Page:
A Milwaukee child sex trafficking victim can raise a special defense as a trafficking victim against charges that she murdered her trafficker in Kenosha three years ago.
Chrystul Kizer, 20, was 17 when she killed 34-year-old Randall P. Volar III.
Prosecutors say she went to Volar's home on June 5, 2018, shot him in the head, set a fire in his home and stole his car, computer and cash. They say it was a premeditated crime to steal Volar's BMW.
Kizer's lawyers argued she had snapped after years of abuse by Volar.
A Wisconsin law adopted in 2008 provides an affirmative defense for victims of human and child sex trafficking to “any offense committed as a direct result" of those crimes, even if no one was ever prosecuted for the trafficking.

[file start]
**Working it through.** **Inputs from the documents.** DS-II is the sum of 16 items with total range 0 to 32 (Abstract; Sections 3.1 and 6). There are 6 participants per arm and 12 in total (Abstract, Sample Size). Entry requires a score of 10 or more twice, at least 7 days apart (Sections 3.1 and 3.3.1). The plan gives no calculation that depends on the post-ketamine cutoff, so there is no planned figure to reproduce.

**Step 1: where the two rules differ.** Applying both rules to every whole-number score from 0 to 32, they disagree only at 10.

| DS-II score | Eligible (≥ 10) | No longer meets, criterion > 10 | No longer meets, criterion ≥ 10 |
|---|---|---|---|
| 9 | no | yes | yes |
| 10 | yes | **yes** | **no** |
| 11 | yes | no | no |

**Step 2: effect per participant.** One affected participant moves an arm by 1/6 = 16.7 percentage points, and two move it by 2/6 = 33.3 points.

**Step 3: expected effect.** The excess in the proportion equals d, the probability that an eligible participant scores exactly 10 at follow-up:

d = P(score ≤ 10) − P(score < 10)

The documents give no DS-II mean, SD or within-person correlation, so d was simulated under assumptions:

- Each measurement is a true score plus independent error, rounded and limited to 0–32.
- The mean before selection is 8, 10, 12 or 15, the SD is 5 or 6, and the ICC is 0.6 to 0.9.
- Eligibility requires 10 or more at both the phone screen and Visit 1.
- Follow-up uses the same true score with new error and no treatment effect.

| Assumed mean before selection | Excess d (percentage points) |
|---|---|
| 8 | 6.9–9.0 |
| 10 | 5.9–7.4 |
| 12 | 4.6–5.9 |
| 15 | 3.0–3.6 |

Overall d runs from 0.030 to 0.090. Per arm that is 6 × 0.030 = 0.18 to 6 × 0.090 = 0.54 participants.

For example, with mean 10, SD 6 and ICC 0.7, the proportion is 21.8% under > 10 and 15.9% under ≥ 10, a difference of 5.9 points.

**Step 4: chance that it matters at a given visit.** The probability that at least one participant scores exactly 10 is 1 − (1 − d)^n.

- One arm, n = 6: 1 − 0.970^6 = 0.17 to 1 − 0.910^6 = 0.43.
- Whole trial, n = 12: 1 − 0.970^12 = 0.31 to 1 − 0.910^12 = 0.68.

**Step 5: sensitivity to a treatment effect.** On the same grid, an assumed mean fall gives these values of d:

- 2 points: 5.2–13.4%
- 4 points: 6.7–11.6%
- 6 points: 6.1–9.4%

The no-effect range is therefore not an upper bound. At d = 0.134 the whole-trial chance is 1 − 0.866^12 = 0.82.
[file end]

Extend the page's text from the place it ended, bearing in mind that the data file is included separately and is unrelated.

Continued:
Many states have similar laws, but they have never been used against homicide charges before.
A defendant has the burden of proving an affirmative defense, but if it is proven, it defeats charges even if prosecutors prove all the elements of the crime, for example, self-defense against a homicide charge.
A judge in Kenosha County concluded in late 2019 that the defense was meant only to protect sex trafficking victims from being charged with prostitution or other crimes related to sex trafficking or human trafficking of workers — like taking someone's passport, or threatening them, or making someone else commit a crime — that they might be forced to commit as part being trafficked themselves